Globalization and Labor Term Paper

Pages: 10 (2641 words)  ·  Bibliography Sources: ≈ 15  ·  File: .docx  ·  Level: College Senior  ·  Topic: Literature - Latin-American

Just as their counterparts on the line in Sunnyvale, California, Malaysian electronics workers have a difficult time organizing unions, in fact there are zero unions in both places (Bacon Pp). G. Rajasekaran, secretary general of the Malaysian Trades Union Congress, says although the law says they can unionize, in practice they cannot, "The governments of Asia seem to have been convinced by employers that workers shouldn't have the right to organize and bargain. And U.S. companies are among those most guilty of violating our rights" (Bacon Pp).

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Putting the WTO in charge of enforcing labor standards is supported by some unions in the developing world, but opposed by others. Explains Rajasekaran, "Some of our colleagues fear linking trade to labor standards, that they will be used as a tool for protectionism, India, for example, has lots of child labor, and fears sanctions will be applied because of it" (Bacon Pp). Zwelinzima Vavi, general secretary of the Congress of South African Trade Unions, recognizes that "there is a controversy in the developing South about labor standards. Workers are worried about the loss of jobs, and suspect these proposals are a disguise for protectionism by unions in developed countries" (Bacon Pp). Nair Goulart of Forza Sindical, a Brazilian labor organization reports that after twenty-five years of liberalization, "the difference between rich and poor is wider than ever," with unemployment at roughly ten percent and workers buying power at near thirty percent of what it was in the 1980's (Bacon Pp). Says Goulart, "The UN Development Program says the goal of investment and trade liberalization is to improve the quality of life. Yet we are competing to sell our natural resources and our workforce for the lowest possible price" (Bacon Pp).

Term Paper on Globalization and Labor Globalization Is Assignment

Moreover, the gap between rich and poor countries is widening. In the 1950's the difference in standard of living between the United States and Mexico was 3:1, today, according to Mexican economist Alejandro Alvarez Bejar, the difference is 16:1, a difference that impoverishes Mexican workers and is the cause of the loss of American jobs as corporations relocate production (Bacon Pp).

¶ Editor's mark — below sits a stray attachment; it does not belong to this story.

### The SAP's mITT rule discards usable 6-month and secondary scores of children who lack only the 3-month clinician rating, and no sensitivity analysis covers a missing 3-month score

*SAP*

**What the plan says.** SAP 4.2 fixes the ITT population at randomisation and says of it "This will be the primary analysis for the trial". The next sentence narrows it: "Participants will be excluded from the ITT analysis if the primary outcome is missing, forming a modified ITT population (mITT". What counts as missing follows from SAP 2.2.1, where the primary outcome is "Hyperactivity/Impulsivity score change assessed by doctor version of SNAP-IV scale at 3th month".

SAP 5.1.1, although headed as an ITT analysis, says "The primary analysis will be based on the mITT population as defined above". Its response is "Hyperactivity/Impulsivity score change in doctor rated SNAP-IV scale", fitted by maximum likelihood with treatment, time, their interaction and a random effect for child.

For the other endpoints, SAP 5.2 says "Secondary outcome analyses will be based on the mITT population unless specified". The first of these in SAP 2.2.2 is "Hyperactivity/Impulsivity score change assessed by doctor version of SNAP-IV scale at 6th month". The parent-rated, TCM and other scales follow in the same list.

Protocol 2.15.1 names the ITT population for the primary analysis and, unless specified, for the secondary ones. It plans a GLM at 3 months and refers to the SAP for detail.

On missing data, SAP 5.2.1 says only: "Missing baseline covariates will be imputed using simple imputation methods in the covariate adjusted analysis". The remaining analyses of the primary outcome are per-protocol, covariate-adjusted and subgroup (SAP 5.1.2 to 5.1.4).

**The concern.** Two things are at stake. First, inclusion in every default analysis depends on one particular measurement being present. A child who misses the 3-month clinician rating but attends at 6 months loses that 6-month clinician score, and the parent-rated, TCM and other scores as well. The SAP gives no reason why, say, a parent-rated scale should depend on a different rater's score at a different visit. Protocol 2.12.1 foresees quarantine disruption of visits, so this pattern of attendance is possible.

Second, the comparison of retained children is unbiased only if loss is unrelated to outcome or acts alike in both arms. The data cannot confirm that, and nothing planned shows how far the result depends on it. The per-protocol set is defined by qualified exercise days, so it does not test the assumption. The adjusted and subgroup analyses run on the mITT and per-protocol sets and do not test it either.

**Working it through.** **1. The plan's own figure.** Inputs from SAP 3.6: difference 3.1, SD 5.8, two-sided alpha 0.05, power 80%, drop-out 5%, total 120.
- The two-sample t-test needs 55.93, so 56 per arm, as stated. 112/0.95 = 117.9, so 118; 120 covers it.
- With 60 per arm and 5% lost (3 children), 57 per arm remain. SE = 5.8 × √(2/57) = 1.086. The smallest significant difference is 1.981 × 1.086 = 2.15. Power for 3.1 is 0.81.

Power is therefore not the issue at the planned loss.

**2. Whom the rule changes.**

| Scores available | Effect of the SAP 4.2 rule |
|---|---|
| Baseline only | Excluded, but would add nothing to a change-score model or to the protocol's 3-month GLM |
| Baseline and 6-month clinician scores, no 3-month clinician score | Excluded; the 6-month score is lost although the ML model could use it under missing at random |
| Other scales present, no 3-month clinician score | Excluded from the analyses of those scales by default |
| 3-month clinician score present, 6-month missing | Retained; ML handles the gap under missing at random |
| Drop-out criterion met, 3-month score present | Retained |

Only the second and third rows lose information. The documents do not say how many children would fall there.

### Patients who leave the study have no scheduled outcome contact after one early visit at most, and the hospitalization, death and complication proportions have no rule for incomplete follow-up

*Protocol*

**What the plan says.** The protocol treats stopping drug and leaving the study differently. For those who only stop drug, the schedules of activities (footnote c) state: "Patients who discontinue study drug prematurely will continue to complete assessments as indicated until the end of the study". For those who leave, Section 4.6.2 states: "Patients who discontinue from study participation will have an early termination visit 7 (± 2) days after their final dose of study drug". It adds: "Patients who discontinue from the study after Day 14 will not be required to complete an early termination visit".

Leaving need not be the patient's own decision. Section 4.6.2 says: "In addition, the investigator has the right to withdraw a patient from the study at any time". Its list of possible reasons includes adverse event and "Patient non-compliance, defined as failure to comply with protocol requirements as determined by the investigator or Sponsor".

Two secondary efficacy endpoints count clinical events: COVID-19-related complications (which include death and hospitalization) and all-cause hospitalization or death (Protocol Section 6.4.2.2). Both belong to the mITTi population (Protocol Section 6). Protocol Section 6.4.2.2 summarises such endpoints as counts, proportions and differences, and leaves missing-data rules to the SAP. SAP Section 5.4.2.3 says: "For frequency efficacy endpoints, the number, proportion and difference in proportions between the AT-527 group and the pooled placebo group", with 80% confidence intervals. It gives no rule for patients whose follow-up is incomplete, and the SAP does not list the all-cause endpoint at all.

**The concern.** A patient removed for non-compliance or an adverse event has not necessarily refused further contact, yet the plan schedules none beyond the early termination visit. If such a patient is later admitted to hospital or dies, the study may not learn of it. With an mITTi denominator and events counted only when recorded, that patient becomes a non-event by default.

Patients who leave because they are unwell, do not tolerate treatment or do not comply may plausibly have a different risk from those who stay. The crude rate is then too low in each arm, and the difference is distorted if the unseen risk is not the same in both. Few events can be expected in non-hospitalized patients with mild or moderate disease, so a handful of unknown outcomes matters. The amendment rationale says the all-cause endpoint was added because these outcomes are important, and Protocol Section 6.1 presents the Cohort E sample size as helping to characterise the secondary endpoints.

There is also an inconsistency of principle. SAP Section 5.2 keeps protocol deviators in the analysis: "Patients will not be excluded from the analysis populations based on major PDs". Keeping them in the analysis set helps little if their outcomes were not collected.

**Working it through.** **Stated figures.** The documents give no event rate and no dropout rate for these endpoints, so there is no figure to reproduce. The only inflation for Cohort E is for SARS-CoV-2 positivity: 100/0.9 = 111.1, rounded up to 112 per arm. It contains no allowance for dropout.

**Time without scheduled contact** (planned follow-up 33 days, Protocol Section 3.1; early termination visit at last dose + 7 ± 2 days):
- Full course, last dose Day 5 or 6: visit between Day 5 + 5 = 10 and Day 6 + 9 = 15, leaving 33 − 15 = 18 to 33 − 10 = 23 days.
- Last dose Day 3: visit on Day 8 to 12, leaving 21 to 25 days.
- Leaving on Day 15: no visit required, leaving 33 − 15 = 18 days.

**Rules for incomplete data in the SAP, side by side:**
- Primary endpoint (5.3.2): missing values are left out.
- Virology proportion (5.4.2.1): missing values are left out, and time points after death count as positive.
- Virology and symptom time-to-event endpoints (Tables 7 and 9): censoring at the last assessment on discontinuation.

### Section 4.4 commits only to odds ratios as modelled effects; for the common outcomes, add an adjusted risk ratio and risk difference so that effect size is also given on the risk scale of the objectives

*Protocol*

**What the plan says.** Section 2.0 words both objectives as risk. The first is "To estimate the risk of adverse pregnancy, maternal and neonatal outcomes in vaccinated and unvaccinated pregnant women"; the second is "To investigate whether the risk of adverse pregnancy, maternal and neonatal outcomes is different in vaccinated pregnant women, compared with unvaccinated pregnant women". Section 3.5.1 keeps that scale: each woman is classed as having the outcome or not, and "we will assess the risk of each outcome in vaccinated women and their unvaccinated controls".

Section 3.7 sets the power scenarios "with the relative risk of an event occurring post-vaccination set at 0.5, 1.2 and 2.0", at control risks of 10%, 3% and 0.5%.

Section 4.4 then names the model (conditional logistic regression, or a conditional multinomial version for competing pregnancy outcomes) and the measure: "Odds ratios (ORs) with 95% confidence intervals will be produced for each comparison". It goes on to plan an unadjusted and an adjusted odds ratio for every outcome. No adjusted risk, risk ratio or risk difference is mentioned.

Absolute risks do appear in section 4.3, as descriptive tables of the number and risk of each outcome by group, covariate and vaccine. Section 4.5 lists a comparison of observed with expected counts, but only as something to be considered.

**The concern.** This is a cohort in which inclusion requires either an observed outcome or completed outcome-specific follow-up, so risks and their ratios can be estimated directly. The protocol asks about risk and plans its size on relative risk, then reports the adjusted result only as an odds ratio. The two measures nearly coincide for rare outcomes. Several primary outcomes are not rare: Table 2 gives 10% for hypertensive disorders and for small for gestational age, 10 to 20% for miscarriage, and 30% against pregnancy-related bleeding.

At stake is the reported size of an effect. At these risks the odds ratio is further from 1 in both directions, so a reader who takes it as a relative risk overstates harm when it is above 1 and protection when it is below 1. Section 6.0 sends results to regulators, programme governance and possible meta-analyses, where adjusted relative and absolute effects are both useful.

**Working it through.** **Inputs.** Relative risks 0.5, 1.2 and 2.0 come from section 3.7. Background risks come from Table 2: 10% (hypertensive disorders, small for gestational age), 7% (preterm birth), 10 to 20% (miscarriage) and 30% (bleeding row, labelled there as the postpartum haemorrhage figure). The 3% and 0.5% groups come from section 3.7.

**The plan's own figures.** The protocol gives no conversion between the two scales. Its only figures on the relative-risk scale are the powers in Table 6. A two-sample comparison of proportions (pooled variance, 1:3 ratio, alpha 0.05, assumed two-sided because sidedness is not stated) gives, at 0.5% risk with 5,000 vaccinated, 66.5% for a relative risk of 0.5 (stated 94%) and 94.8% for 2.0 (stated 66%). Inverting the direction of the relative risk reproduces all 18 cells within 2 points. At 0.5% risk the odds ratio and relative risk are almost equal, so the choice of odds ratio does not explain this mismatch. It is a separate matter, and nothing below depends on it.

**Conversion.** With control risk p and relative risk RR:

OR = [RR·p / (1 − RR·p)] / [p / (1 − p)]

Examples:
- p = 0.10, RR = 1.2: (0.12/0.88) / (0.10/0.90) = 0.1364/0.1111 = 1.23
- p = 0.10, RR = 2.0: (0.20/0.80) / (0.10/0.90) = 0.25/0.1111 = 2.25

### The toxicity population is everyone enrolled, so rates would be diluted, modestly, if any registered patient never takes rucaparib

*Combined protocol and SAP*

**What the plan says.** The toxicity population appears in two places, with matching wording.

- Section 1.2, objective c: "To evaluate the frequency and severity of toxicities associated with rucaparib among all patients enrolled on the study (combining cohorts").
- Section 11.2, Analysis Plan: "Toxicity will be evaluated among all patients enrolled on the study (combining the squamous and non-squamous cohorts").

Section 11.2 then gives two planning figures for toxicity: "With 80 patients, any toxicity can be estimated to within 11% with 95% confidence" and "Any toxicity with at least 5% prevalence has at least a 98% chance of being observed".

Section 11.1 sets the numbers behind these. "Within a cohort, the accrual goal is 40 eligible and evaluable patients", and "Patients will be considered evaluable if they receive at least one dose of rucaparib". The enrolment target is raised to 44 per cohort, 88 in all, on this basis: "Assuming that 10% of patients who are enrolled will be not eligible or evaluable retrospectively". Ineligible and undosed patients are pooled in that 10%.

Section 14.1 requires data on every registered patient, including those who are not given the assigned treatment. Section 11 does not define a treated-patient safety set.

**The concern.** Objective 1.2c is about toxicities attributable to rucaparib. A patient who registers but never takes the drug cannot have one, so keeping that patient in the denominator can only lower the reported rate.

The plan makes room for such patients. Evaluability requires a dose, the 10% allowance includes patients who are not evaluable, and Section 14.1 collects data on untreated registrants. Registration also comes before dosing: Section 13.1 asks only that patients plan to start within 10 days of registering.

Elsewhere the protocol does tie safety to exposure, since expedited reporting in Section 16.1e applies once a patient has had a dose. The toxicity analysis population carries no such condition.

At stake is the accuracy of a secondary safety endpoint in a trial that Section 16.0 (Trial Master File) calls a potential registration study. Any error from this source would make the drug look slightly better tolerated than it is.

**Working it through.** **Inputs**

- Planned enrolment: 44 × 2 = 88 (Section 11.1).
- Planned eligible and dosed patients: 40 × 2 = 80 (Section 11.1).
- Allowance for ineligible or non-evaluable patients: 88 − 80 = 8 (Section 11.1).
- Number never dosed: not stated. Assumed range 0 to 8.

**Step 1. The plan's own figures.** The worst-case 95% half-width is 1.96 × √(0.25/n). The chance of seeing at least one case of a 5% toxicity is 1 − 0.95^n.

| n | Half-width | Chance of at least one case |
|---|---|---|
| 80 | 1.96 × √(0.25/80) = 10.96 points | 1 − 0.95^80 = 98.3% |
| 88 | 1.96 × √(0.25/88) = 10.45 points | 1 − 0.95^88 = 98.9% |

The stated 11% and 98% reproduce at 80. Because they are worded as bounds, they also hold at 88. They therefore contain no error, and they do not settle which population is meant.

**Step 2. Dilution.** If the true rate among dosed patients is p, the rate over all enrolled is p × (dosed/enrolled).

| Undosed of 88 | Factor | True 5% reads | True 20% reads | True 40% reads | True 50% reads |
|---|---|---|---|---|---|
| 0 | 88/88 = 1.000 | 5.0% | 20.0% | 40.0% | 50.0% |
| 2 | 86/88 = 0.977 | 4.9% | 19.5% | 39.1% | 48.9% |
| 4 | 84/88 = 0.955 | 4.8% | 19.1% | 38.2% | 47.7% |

During the 1990's, the rate of unionization fell by more than twenty percent in thirty-five of the sixty-six countries, for which comparable data was available, with the sharpest declines seen in Argentina, Australia, Costa Rica, France, Israel, Mexico, New Zealand, Portugal, the United States, and Venezuela, as well as the former Eastern bloc countries (Newland Pp). Only Hong Kong (prior to the resumption of Chinese control in 1997) and the Philippines have seen union membership increase significantly (Newland Pp). In Indonesia, repressive actions designed to curb labor unrest and the possible development of a non-state sanctioned labor movement continues, with the response of the government being to adopt a "carrot and stick" strategy which maintains strict control over such labor rights as freedom to organize, yet allows for periodic increases in the state-defined minimum wage (Hadiz Pp).

Empirical evidence shows that critics of globalization are wrong about the effects of global capitalism on inequality, both within and among countries (Vasquez Pp). A recent World Bank study compared the performance of globalizing and nonglobalizing developing countries and found that globalizing countries had higher growth rates (approximately 5% in the 1990s) than other countries, rich or poor (Vasquez Pp). According to a study by the National Bureau of Economic Research, it takes two days, two bureaucratic procedures, and $280 to open a business in Canada, an entrepreneur in Bolivia must wait eighty-two business days, go through twenty procedures, and pay $2,696 in fees, while in Hungary, the same operation takes fifty-three business days, ten procedures, and $3,647 (Vasquez Pp). Such costly barriers favor big firms at the expense of small enterprises, where most jobs are created, and push a large proportion of the developing world's population into the informal economy (Vasquez Pp).